1 in 5 men and women, boys and girls have hayfever.80% of people will have it by age 20 or earlier.Hayfever in medicine lingo is called allergic rhinitis, which means what this condition is, is an allergic reaction limited to the nose and sinuses, which can however affect other areas of the body like the eyes, pharynx, eustachian tubes or ears, or make other preexisting conditions worse, like for example asthma.
Here’s what happens: Your immune system gets sensitized to a foreign protein, be that a protein from pollen, or dust, or mold, or whatever else, from pets to flour or bird poo.Now this tendency to get sensitized to certain proteins has a genetic component.So in those susceptible individuals, the body produces antibodies (immunoglobulins) of the IgE variety that are directed against the foreign protein.And once the protein arrives in your nose, IgE binds to it.IgE sits on the surface of so-called mast cells in the mucosa of the nose, and once the IgE+foreign protein complex activates the mast cell, all immunological hell breaks lose, and mediators like Histamine, Leukotrienes and Tryptase get released that start the immune reaction which leads to your nose swelling up and your eyes itching, and all those other symptoms that make spring such a great time of year for sufferers.
These mediators, via various interactions, ultimately lead to the symptoms of hayfever (ie, nasal congestion, sneezing, itching, redness, tearing, swelling, ear pressure). Mucous glands are stimulated, leading to increased secretions. Vascular permeability is increased, leading to plasma exudation. Vasodilation occurs, leading to congestion and pressure. Sensory nerves are stimulated, leading to sneezing and itching. All of these events can occur in minutes; hence, this reaction is called the early, or immediate, phase of the reaction.Then over the next 4-8 hours a later phase sets in, with recruitment of other inflammatory cells, that maintain and entertain the allergic reaction.There may be associated symptoms like feeling sick(malaise), fatigue and drowsiness.
While hayfever is annoying and can severely reduce quality of life, the mortality is low and morbidity comes mainly from things like the worsening of a preexisting asthma condition, or from otitis media or sinusitis or dermatitis.
Most cases are seasonal, but there are also forms where patients will show symptoms all year round.
Rhinitis can be caused by all sorts of things, from medications or hormones to pregnancy to vasomotor susceptibility, and these causes should be considered, but usually the diagnosis of hayfever is not a problem, if the typical symptoms like nasal congestion, itching and swelling are present, together with an onset of symptoms before 20 years of age and a positive family history.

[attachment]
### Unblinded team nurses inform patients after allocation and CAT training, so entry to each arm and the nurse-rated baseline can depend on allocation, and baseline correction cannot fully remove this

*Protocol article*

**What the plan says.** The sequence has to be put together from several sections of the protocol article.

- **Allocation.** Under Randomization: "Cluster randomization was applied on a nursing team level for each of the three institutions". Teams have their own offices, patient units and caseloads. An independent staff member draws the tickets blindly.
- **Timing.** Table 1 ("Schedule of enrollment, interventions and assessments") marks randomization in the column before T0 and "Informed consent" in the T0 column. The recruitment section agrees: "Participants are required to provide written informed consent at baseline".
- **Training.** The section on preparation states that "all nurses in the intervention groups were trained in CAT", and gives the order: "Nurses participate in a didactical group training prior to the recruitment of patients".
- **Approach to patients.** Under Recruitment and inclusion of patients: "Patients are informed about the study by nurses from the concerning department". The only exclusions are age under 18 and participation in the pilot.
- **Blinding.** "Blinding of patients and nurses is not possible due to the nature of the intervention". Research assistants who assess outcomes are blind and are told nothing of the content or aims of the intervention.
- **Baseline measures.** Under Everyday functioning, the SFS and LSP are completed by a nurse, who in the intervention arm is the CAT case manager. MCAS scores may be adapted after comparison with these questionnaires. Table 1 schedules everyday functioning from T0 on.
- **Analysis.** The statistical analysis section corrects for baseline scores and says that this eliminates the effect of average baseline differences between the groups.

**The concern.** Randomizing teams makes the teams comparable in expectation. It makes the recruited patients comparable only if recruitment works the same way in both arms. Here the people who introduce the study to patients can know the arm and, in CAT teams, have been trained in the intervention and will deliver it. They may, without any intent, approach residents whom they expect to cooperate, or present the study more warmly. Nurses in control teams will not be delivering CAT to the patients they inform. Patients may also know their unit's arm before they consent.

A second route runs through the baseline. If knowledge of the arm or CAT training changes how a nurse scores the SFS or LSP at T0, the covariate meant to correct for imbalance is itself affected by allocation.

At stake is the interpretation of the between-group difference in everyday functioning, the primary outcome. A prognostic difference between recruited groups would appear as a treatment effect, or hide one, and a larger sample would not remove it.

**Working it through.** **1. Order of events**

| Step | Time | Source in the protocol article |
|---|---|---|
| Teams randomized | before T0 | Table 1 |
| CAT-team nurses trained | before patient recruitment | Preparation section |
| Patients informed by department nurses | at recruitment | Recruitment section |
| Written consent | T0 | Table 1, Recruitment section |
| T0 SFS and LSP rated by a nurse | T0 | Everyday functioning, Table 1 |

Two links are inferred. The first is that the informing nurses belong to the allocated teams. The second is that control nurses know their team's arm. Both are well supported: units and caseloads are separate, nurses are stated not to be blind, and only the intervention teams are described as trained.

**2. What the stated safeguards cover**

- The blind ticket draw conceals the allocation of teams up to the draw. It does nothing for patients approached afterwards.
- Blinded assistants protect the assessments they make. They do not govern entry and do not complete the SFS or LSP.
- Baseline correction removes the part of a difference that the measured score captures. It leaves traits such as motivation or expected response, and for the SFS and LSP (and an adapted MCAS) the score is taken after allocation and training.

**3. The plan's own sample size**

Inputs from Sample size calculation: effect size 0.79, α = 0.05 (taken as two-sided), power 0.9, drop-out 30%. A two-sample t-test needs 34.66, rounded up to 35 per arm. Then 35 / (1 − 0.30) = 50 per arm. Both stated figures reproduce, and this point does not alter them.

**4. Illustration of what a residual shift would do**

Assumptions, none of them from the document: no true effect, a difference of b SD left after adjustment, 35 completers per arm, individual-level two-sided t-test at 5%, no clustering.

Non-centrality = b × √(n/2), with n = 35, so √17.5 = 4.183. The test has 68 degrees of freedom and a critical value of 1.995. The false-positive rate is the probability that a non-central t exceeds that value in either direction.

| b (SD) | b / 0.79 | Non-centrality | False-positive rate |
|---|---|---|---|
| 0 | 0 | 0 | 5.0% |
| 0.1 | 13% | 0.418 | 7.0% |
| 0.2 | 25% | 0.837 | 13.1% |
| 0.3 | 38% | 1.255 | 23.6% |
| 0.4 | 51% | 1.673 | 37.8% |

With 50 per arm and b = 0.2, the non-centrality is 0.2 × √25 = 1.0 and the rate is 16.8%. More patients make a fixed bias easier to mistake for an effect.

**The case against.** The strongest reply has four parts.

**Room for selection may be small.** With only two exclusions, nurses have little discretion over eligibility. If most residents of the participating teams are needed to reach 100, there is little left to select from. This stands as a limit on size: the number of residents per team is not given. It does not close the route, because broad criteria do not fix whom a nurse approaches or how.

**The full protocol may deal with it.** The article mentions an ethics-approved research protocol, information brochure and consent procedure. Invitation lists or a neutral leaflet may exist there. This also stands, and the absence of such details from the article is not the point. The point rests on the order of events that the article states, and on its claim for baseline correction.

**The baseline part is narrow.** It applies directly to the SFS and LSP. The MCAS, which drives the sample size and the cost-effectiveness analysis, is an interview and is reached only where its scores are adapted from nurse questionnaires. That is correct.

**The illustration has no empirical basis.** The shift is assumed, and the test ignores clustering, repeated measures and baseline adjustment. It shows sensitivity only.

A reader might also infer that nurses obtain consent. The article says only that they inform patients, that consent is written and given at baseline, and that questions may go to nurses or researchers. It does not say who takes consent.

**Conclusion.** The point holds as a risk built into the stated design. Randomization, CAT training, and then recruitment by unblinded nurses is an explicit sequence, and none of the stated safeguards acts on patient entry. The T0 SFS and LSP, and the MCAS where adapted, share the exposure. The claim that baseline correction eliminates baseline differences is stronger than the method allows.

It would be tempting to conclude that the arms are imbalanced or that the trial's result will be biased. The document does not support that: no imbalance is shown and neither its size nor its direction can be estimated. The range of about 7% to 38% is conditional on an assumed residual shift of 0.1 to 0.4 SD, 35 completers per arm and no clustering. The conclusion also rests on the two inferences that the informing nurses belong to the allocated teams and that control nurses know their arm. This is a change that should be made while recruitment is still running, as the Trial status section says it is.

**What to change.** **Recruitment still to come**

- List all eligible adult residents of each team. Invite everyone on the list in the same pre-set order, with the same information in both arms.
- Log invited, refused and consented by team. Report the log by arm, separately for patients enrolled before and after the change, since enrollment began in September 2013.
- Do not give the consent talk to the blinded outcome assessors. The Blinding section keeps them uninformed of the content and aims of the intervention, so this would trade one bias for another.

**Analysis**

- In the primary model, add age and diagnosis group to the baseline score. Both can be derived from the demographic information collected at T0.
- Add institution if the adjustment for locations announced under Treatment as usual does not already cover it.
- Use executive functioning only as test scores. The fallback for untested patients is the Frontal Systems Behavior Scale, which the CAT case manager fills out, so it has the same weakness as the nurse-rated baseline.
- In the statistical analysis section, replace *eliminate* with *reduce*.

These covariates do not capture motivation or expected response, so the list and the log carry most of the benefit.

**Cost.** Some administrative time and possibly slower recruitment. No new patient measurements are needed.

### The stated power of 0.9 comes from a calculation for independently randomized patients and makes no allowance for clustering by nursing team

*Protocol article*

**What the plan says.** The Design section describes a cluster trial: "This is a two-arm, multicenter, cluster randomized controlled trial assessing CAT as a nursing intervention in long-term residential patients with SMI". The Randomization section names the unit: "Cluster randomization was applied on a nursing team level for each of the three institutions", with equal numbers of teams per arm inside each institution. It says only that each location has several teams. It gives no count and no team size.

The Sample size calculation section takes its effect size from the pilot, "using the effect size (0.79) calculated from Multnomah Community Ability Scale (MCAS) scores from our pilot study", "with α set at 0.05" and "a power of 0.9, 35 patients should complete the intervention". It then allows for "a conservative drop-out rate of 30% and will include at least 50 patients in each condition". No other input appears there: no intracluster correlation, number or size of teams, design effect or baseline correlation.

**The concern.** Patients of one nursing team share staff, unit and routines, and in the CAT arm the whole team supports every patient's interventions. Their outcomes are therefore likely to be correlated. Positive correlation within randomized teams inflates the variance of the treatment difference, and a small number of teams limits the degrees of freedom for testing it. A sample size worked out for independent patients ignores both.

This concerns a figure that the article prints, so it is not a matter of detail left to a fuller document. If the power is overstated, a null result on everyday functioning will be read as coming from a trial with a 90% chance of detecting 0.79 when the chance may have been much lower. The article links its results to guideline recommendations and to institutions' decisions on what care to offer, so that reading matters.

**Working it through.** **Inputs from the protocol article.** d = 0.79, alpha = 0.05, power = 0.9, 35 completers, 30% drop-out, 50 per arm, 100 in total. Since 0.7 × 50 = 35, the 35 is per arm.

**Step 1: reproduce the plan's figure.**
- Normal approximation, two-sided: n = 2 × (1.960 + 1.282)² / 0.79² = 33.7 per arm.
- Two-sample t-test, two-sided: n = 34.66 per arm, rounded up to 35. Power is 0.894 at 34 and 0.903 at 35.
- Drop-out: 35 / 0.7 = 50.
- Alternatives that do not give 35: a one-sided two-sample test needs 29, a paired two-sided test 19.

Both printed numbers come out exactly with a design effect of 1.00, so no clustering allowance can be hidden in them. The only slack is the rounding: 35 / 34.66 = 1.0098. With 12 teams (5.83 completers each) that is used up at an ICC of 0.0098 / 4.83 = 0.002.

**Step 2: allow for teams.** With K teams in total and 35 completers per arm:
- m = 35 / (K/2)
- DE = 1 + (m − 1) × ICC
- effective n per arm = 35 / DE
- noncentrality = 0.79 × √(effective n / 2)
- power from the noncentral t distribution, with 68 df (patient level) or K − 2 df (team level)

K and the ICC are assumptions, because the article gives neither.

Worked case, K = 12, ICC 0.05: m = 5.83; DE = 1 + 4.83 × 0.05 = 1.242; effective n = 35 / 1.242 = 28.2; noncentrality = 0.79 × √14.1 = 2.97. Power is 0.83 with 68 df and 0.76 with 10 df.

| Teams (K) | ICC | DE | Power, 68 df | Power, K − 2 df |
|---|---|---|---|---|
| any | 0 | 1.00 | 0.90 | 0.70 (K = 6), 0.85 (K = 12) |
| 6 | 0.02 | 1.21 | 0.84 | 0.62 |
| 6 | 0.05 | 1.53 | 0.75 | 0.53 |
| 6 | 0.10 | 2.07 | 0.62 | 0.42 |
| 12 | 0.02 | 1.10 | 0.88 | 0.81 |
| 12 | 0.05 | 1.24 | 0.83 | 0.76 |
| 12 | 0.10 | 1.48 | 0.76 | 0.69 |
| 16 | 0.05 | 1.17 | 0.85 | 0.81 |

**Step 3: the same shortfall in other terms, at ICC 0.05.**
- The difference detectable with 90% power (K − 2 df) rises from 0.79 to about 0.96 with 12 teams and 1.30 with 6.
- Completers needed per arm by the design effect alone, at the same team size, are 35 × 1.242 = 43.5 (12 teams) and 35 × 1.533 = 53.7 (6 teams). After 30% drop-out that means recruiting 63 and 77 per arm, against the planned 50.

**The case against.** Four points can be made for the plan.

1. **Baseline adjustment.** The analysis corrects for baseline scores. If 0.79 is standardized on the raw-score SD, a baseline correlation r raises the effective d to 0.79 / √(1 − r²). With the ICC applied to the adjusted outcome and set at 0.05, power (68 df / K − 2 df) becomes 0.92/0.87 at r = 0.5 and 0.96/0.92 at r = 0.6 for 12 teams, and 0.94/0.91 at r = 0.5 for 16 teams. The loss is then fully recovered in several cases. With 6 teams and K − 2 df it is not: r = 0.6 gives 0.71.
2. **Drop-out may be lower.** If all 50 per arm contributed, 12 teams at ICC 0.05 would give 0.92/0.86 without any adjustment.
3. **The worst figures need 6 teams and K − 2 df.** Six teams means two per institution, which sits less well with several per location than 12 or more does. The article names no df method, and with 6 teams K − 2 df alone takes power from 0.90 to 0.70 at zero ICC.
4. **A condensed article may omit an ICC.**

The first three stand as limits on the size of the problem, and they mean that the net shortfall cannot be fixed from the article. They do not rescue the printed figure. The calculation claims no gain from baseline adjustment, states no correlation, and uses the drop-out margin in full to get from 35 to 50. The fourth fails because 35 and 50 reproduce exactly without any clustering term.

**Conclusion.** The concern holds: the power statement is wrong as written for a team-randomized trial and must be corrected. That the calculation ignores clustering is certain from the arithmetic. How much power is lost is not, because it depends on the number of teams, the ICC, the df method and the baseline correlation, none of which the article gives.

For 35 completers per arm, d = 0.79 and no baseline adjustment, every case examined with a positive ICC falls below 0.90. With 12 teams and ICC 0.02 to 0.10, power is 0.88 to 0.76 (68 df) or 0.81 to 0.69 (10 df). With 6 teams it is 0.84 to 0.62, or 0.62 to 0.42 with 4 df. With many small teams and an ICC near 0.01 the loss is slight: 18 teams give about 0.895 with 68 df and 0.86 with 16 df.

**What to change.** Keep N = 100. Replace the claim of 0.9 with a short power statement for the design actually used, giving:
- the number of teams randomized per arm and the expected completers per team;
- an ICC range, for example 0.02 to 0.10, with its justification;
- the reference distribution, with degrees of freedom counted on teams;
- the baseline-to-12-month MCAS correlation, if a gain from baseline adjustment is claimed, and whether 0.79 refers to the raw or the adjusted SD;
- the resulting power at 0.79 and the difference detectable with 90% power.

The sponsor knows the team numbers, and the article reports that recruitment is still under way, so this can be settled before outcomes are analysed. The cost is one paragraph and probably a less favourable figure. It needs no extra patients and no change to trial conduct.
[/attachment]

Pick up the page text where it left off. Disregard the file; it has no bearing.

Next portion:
As to testing, obviously allergy tests to see which allergen is causing the immune reaction leading to the hayfever can be useful, but often avoidance of the culprit protein isn’t possible, or the person will have reactions to multiple agents.Blood tests for levels of IgE or eosinophils are unreliable, because their sensitivity is not great.50% of hayfever patients have normal IgE blood levels.
Now, as for the treatment of hayfever, there are 3 aspects to this.
One is allergen avoidance.This can work when the culprit is identified, and one is able to avoid it, like say, cat hair, or certain mold, but it might not be practicable in the case of, say, pollen, although pollen concentration is highest on dry, warm and windy days.
Two is drugs.Mainstay here is the antihistamines and mast cell stabilisers, and decongestants like Pseudoephedrine.For patients with perennial or chronic symptoms an intranasal steroid spray can be useful.The antihistamines of the second generation are all “non-drowsy”, and Promethazine(Phenergan) is the only first-gen antihistamine left in use, as a tablet or intravenously in the emergency setting, although its use has been associated with increased mortality in anaphylaxis.Those drugs compete with Histamine for the so-called H1 receptor on mast cells, and are great in reducing the symptoms of sneezing and itching.They don’t however have a good effect on the nasal congestion, so that’s where the decongestants come in.There are combination preparations available that contain both, that are first-line treatment of choice for acute seasonal hayfever.
Three is immunotherapy, which essentially means desensitization.This is like vaccination for allergy, and it’s a process that takes 6-12 months for results to show, but it works for 80-90% of people, and needs to be continued for 3-5 years.This therapy seems to work particularly well for allergy to pollen, dust mites and cats.